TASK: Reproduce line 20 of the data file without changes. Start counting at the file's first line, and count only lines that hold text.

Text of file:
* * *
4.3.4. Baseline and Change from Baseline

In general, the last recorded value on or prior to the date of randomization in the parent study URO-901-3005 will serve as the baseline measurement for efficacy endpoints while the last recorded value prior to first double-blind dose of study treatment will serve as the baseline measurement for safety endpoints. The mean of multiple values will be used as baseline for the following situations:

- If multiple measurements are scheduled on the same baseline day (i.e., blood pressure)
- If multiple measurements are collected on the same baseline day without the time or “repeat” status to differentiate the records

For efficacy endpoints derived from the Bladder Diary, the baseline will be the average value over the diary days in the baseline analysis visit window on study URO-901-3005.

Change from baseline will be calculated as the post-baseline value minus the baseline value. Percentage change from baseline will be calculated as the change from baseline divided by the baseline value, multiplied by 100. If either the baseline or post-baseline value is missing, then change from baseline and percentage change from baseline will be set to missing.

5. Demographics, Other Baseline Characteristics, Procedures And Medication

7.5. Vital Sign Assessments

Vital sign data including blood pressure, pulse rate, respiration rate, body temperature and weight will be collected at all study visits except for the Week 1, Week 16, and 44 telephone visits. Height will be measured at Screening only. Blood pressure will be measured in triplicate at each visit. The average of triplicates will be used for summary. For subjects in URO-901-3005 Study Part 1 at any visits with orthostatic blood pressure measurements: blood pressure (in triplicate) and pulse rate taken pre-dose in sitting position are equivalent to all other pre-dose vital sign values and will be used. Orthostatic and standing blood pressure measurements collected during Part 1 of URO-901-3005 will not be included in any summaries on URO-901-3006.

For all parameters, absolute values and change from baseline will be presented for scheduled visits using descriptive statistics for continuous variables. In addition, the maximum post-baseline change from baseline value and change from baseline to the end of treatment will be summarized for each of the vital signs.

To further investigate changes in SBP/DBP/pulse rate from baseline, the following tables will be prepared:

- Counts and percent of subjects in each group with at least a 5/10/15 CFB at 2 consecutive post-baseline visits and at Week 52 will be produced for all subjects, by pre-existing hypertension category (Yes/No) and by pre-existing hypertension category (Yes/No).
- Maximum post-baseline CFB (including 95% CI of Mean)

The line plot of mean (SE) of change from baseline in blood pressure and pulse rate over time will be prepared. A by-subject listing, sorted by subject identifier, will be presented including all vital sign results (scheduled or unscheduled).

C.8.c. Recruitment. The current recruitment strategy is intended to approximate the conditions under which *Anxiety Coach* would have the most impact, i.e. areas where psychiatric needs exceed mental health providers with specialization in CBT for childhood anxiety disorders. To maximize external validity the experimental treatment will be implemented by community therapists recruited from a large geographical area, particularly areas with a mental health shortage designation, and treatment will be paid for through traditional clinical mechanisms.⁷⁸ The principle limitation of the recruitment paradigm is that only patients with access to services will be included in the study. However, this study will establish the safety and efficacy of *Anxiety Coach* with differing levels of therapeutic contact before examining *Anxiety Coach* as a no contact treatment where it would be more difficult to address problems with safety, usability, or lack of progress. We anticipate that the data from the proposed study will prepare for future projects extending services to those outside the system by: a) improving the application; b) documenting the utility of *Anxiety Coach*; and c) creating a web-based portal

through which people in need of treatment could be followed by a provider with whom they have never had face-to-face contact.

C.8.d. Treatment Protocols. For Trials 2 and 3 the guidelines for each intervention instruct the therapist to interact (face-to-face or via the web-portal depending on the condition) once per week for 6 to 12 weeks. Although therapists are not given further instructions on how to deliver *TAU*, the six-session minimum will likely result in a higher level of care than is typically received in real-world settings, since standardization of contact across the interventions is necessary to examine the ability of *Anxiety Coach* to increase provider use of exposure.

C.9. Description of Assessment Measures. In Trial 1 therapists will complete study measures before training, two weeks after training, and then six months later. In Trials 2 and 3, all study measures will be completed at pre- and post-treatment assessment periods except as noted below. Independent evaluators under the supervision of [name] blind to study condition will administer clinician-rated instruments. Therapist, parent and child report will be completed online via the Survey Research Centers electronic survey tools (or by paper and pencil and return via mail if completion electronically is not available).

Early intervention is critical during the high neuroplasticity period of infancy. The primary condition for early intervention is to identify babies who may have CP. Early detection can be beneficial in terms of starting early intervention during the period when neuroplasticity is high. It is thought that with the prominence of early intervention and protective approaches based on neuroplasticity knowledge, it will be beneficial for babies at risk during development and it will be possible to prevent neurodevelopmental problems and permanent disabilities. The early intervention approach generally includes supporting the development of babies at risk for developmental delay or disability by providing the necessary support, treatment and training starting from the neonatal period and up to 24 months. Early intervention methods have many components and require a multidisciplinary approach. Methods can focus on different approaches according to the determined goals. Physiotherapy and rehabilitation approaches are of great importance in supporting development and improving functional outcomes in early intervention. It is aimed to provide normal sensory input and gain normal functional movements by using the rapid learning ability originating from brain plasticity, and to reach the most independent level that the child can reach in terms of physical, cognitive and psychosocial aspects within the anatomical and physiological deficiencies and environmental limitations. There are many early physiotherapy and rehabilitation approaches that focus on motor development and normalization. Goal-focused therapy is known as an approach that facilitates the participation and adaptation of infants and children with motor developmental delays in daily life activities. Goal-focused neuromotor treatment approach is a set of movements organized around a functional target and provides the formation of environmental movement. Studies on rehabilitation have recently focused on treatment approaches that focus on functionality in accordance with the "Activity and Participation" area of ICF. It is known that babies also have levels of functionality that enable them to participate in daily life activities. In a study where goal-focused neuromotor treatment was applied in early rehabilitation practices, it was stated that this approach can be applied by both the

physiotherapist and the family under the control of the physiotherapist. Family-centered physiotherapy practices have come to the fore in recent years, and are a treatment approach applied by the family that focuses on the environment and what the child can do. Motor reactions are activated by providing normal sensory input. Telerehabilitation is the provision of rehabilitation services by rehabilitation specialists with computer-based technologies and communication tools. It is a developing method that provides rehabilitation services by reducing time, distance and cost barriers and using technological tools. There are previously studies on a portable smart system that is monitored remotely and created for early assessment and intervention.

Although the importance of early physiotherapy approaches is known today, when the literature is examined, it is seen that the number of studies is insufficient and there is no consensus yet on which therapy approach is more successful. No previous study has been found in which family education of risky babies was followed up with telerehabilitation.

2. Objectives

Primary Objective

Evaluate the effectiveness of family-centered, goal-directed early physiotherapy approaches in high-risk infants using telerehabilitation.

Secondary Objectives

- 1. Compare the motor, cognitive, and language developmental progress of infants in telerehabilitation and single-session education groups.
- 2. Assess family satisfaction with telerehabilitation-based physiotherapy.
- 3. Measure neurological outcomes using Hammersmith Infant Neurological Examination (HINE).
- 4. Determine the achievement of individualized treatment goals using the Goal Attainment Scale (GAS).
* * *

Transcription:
physiotherapist and the family under the control of the physiotherapist. Family-centered physiotherapy practices have come to the fore in recent years, and are a treatment approach applied by the family that focuses on the environment and what the child can do. Motor reactions are activated by providing normal sensory input. Telerehabilitation is the provision of rehabilitation services by rehabilitation specialists with computer-based technologies and communication tools. It is a developing method that provides rehabilitation services by reducing time, distance and cost barriers and using technological tools. There are previously studies on a portable smart system that is monitored remotely and created for early assessment and intervention.